Love her or hate her, it looks as if Mainer Ashley Underwood has a shot at winning “Survivor: Redemption Island” tonight.

She finally stepped up her game on Wednesday’s show and won an immunity challenge, blocking her tribe’s plan to vote her off.

Granted, it wasn’t the most challenging challenge: Underwood had to pick up bags of puzzle pieces with fish hooks and put together a fish puzzle with one arm tied behind her back.

Yawn.

But hey, at least she finally has a pulse.

“Well, well, well. Looks like one of the remaining people on ‘Survivor’ finally decided to play … once that person absolutely had to,” sniffed the Los Angeles Times’ “Survivor” blog on Thursday morning.

When “Survivor: Redemption Island” premiered in February, Underwood, 26, was considered in some circles to be the dark horse candidate to win the $1 million prize. But as the weeks rolled by and she simply rode the coattails of “Survivor” extraordinaire Rob Mariano, aka “Boston Rob,” her light began to dim.

Frustrated fans on “Survivor” blogs always considered Underwood one of the “hottest” contestants, but after a few weeks they began ridiculing her game play: “Is Ashley the biggest waste of Survivor space ever?”

“She represents Maine really well,” one blog post read. “Boring and forgotten.”

Another “Survivor” fan even quoted Gertrude Stein: “There is no there there.”

What did Underwood do to deserve all this derision? It’s more what she didn’t do.

Underwood, a native of Benton, described herself in her “Survivor” video biography (posted on the show’s website) as the owner of a coffee business, a farm worker, a part-time model and “a nurse by education.” She was also a college basketball star who was crowned Miss Maine in 2009.

That must have been an irresistible combination of athleticism and sex appeal for the producers who choose the contestants.

In her bio, Underwood described herself as “feisty, competitive and athletic,” and coyly told her future tribemates: “We’re going to be friends, but not that good of friends. ‘Cause I want the million dollars.”

But Underwood quickly found herself in a tight alliance with Boston Rob, a strong player who has been on the show three times before. Boston Rob has made no bones about the fact that he is absolutely driven to win the title of “Sole Survivor.”

Underwood quickly began doing Boston Rob’s bidding. She helped him get rid of fellow Ometepe tribe member Matt Elrod, the nice Christian guy from Nashville — not once, but twice. Elrod’s offense? Early in the game, he congratulated a competitor on winning an immunity challenge. In “Survivor,” that kind of sportsmanship can be seen as potential disloyalty to your own tribe.

From week to week, Underwood (who says, without a soupcon of irony, that one of her pet peeves is “lazy and unmotivated people”) mostly flew under the radar, except when she was doing Boston Rob’s dirty work or drawing attention to herself by sunning on the beach in her pink bikini instead of gathering firewood.

Underwood and her friend Natalie Tenerelli were labeled girly girls for talking about their hair too much and for plucking each other’s armpit hairs.

Instead of channeling any negative energy toward the game, Underwood instead complained incessantly about Phillip Sheppard, the contestant who claims to be a former federal agent and who walks around in pink underwear that grosses out the women in his tribe.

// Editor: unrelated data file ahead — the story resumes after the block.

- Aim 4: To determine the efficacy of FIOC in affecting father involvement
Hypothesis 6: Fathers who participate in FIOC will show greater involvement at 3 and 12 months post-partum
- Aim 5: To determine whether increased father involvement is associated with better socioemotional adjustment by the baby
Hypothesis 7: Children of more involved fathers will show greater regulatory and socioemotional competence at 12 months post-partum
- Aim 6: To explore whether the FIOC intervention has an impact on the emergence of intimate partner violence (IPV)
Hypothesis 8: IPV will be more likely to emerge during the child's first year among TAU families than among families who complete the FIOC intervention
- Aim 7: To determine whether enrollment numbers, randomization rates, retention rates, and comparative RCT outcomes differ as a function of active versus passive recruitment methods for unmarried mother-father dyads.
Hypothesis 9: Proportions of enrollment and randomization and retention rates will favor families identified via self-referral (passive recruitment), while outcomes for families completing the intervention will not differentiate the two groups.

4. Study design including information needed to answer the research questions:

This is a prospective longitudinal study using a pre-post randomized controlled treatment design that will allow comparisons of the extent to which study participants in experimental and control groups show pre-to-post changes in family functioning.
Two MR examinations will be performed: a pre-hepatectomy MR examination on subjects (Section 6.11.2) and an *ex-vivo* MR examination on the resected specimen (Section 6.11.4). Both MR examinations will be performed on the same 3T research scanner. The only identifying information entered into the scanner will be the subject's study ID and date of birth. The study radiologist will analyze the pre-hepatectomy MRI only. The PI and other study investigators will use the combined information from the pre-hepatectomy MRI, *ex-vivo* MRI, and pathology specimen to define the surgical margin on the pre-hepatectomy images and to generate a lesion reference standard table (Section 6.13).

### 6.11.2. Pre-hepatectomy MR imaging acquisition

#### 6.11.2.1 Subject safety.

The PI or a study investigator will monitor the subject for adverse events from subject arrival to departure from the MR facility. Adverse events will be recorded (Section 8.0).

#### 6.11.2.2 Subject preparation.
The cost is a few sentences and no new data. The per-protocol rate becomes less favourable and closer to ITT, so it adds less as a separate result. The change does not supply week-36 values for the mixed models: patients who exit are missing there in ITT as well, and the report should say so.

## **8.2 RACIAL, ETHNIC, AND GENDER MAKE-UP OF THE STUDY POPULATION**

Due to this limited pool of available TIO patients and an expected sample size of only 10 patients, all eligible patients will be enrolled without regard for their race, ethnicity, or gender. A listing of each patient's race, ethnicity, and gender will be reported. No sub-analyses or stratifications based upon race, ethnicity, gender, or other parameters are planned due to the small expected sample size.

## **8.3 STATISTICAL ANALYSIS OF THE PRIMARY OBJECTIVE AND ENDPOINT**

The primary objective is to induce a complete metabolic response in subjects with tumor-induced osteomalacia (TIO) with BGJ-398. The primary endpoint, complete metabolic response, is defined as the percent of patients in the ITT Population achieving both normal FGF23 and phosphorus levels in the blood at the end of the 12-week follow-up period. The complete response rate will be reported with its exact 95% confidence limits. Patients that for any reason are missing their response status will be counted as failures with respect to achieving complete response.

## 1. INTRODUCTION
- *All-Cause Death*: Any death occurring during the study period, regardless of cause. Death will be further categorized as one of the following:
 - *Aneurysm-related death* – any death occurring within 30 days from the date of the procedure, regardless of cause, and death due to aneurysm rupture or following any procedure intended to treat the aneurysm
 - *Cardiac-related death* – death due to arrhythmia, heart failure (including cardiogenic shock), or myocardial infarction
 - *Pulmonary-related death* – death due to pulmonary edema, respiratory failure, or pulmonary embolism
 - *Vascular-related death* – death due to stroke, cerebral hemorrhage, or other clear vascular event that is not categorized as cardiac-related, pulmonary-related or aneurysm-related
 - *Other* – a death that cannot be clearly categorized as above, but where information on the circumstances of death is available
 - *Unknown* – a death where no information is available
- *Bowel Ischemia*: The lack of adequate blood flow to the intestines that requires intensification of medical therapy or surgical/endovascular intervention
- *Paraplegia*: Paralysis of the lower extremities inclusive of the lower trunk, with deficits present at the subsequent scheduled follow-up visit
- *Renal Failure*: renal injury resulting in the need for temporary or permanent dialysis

“I cannot look at him,” Underwood said in one episode. “That’s how bad I cannot stand him.”

Despite her claims of being “the tough athletic girl,” Underwood never won any individual challenges — although she did reach the finals in a log-rolling challenge — until the fish puzzle.

In the April 27 episode, Underwood had the chance to take control of the game away from Boston Rob by making a big, game-changing move. Underwood, inexplicably, not only refused to turn on Boston Rob, she ran right to “the island godfather” and tattled on the player who tried to recruit her.

For this, Dalton Ross wrote in his Entertainment Weekly blog that he was giving Underwood, who was once his pick to win the game, the “Most Infuriating Survivor Contestant of the Year” award.

“Not since Jan in ‘Survivor: Thailand’ have I seen someone so content to sit back and do absolutely nothing,” Ross wrote.

Until Wednesday night.

Underwood finally woke up and realized that Boston Rob is not likely to keep her in the game much longer. Her win at the immunity challenge gained her the respect of “Survivor” fans who hate Boston Rob and love seeing his Machiavellian plans thwarted, for once.

But is it too little, too late?

Boston Rob still has his hidden immunity idol, which he will no doubt play at the next Tribal Council, securing his spot in the final four. That means Underwood has a greater chance of being voted off during the first hour of tonight’s show.

Even if Underwood makes it through one more Tribal Council, thanks to the Redemption Island twist there are still lots of players who could possibly win this season. Whoever makes the finals from Redemption Island will surely get a lot of sympathy from jurors who don’t want to see Boston Rob win. After all, he was responsible for most of them being there.

So it seems as if we have come full circle. Three months after the game began, the question is still: “How long will Underwood last?”

Tune in tonight to find out.

Staff Writer Meredith Goad can be contacted at 791-6332 or at:

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